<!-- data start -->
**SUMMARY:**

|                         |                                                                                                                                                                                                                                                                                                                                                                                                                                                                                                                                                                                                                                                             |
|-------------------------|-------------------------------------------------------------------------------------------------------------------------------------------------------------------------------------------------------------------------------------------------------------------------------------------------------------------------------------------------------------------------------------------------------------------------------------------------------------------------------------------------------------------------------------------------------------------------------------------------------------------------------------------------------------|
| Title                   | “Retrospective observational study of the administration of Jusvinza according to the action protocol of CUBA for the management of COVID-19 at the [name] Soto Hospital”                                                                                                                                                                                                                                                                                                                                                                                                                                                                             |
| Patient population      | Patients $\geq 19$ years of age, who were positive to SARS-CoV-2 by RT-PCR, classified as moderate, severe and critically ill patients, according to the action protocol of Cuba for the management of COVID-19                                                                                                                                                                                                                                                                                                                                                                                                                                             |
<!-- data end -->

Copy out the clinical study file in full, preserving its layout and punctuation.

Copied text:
**SUMMARY:**

|                         |                                                                                                                                                                                                                                                                                                                                                                                                                                                                                                                                                                                                                                                             |
|-------------------------|-------------------------------------------------------------------------------------------------------------------------------------------------------------------------------------------------------------------------------------------------------------------------------------------------------------------------------------------------------------------------------------------------------------------------------------------------------------------------------------------------------------------------------------------------------------------------------------------------------------------------------------------------------------|
| Title                   | “Retrospective observational study of the administration of Jusvinza according to the action protocol of CUBA for the management of COVID-19 at the [name] Soto Hospital”                                                                                                                                                                                                                                                                                                                                                                                                                                                                             |
| Patient population      | Patients $\geq 19$ years of age, who were positive to SARS-CoV-2 by RT-PCR, classified as moderate, severe and critically ill patients, according to the action protocol of Cuba for the management of COVID-19                                                                                                                                                                                                                                                                                                                                                                                                                                             |